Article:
In hindsight, I may have underestimated the real motivation in SB 35 for cities: they do not want to lose any local control.  It’s not that the down zoning and cost issues are not very real problems – they are.  Rather, there is a good chance that cities will allow more projects to get built just to avoid getting placed on the streamlined list in the first place.  If that turns out to be the case, the law will be a success not because more units will be built under the streamlined guidelines but rather because cities pushed to get more units approve to avoid dealing with the consequences of losing jurisdictional control over planning.


Unbalanced: Half of the new jobs created in 2017 were in five states with California, Texas and Florida leading the way.

What a Mess: US infrastructure has gotten so bad that even the president of the US Chamber of Commerce is now pushing for an increased federal gas tax in order to use the proceeds to make repairs and upgrades. See Also: With the Chamber of Commerce on board, the odds of fixing US infrastructure just got betterBut See: Why we should have tackled infrastructure when the economy was much weaker and rates were lower.

So Much for Deficit Hawks: The U.S. government is set to borrow nearly $1 trillion this year, an 84 percent jump from last year.

Risky Business: An opaque ETF that allowed investors to short stock market volatility crashed hard last night, plunging 84% in after hours trading after dumb money piled in during a massive 2017 run-up.  REMINDER: Stories like this one about a Target manager who made $12MM shorting the XIV and kept doubling down almost always end in tears.


Not What It Seems? A new report from the Economic Policy Institute finds that Amazon fulfillment centers do not generate the broad-based economic growth that they are perceived to.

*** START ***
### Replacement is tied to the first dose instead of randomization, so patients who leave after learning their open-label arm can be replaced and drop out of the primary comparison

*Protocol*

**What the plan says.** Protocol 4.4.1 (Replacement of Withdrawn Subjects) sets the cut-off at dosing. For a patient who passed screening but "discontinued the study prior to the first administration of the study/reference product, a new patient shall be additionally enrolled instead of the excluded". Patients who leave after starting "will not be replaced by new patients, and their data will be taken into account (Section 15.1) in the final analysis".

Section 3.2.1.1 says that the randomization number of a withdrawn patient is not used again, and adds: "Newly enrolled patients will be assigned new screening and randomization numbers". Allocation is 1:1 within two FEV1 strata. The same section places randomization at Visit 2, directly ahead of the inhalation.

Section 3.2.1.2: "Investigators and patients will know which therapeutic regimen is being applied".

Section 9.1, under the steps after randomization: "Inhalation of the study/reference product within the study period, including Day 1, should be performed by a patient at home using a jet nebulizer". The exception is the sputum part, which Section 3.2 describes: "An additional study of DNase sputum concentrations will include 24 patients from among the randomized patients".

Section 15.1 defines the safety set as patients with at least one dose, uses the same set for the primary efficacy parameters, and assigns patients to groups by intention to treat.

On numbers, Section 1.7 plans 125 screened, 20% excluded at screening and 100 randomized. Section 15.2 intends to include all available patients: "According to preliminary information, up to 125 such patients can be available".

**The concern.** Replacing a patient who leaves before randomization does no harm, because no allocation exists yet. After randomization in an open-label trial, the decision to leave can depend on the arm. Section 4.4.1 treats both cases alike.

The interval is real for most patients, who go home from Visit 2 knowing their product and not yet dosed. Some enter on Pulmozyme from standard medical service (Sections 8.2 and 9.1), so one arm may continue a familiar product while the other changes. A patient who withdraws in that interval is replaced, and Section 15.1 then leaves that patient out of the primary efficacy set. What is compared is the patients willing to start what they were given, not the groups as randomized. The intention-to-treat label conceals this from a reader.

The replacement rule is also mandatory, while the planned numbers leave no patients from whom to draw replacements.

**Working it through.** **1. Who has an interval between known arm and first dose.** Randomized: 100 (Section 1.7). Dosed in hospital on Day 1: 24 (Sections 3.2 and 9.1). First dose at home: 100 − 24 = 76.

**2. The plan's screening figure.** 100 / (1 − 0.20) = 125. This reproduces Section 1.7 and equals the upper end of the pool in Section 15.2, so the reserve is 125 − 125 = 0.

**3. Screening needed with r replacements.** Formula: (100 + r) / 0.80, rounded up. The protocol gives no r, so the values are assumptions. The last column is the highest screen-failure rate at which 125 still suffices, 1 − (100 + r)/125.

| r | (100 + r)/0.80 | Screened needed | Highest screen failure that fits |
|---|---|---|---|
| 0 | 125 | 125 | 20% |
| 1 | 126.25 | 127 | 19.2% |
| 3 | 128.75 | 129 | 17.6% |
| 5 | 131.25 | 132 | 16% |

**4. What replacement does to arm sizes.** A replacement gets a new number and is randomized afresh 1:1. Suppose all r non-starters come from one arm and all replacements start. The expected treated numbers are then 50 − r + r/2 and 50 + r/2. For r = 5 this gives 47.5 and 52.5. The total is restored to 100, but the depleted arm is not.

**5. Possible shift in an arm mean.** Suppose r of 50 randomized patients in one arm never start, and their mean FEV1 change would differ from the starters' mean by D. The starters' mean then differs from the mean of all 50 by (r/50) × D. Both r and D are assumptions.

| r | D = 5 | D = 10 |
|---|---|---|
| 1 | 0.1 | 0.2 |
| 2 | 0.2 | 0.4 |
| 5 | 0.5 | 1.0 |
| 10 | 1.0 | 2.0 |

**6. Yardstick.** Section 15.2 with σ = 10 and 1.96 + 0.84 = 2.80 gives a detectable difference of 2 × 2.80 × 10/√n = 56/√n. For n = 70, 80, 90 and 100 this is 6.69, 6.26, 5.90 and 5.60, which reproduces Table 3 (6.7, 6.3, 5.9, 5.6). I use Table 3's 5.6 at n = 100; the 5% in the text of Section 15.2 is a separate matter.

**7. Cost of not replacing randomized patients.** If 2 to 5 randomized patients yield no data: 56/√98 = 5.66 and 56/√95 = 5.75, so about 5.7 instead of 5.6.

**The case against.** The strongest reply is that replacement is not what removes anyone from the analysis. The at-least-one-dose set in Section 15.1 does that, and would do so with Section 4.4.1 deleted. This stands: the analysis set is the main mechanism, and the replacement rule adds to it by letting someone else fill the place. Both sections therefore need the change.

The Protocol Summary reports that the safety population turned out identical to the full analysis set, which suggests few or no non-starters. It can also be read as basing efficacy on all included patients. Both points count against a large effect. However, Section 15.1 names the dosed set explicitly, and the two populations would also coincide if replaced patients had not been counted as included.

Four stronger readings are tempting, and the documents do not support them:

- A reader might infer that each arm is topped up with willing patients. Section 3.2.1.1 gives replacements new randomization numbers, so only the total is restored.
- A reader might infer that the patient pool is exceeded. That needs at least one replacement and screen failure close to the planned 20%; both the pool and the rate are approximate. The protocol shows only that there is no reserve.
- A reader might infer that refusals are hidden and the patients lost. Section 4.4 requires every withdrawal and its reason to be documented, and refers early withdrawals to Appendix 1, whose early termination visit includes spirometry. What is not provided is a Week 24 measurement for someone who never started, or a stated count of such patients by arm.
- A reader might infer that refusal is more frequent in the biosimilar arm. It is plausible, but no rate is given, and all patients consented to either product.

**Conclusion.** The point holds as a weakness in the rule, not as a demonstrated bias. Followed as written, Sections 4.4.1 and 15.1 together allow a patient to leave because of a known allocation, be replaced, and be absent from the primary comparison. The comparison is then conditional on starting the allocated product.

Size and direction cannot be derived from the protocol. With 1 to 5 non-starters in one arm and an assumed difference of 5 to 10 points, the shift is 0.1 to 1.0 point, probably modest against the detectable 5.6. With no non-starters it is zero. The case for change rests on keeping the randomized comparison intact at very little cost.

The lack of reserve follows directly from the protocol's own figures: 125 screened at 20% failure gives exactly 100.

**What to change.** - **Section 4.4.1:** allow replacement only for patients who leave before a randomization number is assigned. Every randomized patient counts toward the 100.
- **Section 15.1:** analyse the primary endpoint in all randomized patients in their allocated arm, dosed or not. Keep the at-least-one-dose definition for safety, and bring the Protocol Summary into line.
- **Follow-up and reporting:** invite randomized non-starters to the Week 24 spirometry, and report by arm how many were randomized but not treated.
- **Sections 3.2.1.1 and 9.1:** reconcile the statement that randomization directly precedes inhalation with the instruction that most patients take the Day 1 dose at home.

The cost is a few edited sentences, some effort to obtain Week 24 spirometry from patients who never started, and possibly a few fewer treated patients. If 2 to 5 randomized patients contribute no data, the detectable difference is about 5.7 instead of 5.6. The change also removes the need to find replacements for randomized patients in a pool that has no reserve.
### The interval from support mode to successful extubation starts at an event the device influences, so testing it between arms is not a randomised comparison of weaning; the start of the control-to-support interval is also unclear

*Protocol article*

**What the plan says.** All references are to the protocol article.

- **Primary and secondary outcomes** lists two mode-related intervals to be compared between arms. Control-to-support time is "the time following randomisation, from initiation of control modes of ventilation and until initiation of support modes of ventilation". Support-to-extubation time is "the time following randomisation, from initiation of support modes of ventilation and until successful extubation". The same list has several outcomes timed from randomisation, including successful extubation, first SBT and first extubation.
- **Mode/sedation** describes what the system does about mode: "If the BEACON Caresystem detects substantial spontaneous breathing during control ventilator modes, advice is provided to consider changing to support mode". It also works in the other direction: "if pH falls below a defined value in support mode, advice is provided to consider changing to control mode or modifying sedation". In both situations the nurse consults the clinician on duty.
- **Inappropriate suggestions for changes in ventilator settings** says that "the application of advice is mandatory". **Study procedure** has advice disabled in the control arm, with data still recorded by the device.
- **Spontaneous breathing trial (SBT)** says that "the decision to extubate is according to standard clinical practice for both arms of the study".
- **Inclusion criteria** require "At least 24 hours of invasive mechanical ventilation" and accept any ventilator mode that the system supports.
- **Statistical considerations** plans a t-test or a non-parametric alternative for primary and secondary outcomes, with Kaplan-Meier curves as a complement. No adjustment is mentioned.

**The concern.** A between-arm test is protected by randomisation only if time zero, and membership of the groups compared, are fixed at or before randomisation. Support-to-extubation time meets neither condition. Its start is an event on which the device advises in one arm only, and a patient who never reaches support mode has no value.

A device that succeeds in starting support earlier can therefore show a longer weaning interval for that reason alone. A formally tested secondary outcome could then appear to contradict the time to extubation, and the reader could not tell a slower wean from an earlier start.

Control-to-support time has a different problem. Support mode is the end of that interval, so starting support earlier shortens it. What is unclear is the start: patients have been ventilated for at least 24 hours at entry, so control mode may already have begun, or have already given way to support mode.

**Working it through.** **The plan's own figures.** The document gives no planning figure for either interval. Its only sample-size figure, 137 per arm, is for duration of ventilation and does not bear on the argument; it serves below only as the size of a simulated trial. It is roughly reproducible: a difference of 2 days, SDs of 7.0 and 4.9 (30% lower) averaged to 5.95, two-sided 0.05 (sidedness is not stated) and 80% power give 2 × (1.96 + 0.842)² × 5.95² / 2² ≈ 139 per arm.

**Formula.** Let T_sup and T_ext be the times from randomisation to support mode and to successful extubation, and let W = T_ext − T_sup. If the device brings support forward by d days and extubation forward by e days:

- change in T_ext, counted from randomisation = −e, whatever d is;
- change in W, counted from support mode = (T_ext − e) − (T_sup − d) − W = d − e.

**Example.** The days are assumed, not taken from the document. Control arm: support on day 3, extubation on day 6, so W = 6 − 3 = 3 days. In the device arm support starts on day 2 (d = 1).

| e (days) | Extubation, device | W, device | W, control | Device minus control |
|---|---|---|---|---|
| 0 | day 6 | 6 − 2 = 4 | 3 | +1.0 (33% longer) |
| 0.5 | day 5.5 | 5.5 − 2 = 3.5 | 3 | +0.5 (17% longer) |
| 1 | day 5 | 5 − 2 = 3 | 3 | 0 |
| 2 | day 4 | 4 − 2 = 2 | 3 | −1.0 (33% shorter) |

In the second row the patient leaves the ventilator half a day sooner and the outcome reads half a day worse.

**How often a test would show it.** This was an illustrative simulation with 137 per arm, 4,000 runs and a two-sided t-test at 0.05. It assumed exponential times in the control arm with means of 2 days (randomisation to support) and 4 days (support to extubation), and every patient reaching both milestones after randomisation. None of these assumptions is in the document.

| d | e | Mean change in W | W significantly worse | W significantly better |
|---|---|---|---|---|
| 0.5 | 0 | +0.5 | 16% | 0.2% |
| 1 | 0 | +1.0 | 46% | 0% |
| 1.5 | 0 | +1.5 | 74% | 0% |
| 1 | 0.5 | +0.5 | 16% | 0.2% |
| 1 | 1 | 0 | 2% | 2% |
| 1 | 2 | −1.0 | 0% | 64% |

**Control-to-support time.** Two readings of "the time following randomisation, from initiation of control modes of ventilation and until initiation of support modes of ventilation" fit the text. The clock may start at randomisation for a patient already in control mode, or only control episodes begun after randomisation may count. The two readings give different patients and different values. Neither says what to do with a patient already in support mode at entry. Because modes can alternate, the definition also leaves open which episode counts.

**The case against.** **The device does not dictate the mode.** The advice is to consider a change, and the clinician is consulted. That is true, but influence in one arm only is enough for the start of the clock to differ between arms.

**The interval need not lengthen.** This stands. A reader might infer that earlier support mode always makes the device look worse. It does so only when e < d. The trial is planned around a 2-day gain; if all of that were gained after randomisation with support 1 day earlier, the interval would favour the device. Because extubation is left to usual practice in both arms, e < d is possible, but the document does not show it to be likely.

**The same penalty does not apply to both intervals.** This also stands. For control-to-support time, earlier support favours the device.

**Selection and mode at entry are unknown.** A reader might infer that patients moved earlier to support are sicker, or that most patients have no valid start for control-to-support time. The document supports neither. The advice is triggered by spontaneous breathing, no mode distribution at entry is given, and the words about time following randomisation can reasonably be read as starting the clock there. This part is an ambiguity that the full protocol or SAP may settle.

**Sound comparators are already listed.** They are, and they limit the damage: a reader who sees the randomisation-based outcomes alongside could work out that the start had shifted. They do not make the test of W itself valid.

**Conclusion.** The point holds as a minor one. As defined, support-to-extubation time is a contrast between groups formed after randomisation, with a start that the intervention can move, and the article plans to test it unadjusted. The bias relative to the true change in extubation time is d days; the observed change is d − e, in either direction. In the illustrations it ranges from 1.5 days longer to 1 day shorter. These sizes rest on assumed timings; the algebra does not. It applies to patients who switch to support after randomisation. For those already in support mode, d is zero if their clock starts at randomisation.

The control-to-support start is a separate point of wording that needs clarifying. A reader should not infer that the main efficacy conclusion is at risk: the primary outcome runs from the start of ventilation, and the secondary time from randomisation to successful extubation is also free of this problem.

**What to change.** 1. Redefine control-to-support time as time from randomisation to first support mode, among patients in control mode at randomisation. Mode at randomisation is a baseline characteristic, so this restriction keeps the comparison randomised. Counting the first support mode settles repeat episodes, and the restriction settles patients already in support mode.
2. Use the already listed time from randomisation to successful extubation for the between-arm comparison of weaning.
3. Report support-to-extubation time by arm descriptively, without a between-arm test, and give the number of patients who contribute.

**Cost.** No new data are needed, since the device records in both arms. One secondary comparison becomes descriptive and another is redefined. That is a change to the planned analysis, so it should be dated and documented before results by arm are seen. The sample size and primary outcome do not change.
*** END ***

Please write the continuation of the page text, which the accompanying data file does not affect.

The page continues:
On Sale: The recently-passed tax reform law appears to be driving favorable commercial real estate loan pricing.

Insatiable: Evolving technologies and consumer consumption are driving massive data center demand.


Priced Out: The South San Jose school district has decided to close three schools due to plunging enrollment since parents can no longer afford to live thereSee Also: People aren’t having babies because they can’t afford to.


This is Already Ending in Tears: Unsophisticated investors are viewing Bitcoin as a way to make up for low investment returns elsewhere and wading into a market that they really don’t know anything about.  See Also: Major banks are banning the buying of Bitcoin with credit cards.

Big Tree Fall Hard: GE was once a corporate American icon.  Today it is a complete mess.  The Dow is up around 40% from November 2016 yet GE stock has lost 46% of it’s value over that same period.  Here’s what went wrong.

Ingrained: How Amazon rebuilt itself by incorporating artificial intelligence into every division of the company and in turn became part of our everyday lives.

Lord of the Flies: Crypto bros are attempting to create a crypto utopia in hurricane torn Puerto Rico.

Chart of the Day

So much for the downfall of California


Fire in the Hole!  Someone left a loaded grenade launcher at a Goodwill Store because, Florida. (h/t Travis Weber)

Stay Classy: Watch a (hopefully very drunk) Philadelphia Eagles fan celebrate his team’s improbable Super Bowl victory by eating horse feces off the street.  See Also: 10 scenes that show how crazy Philly got after their Super Bowl win.

Hero: To the Texas middle schooler who called a stripper to his school as a prank, I salute you!

Landmark Links – A candid look at the economy, real estate, and other things sometimes related.

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Landmark Links February 6th – In a Hole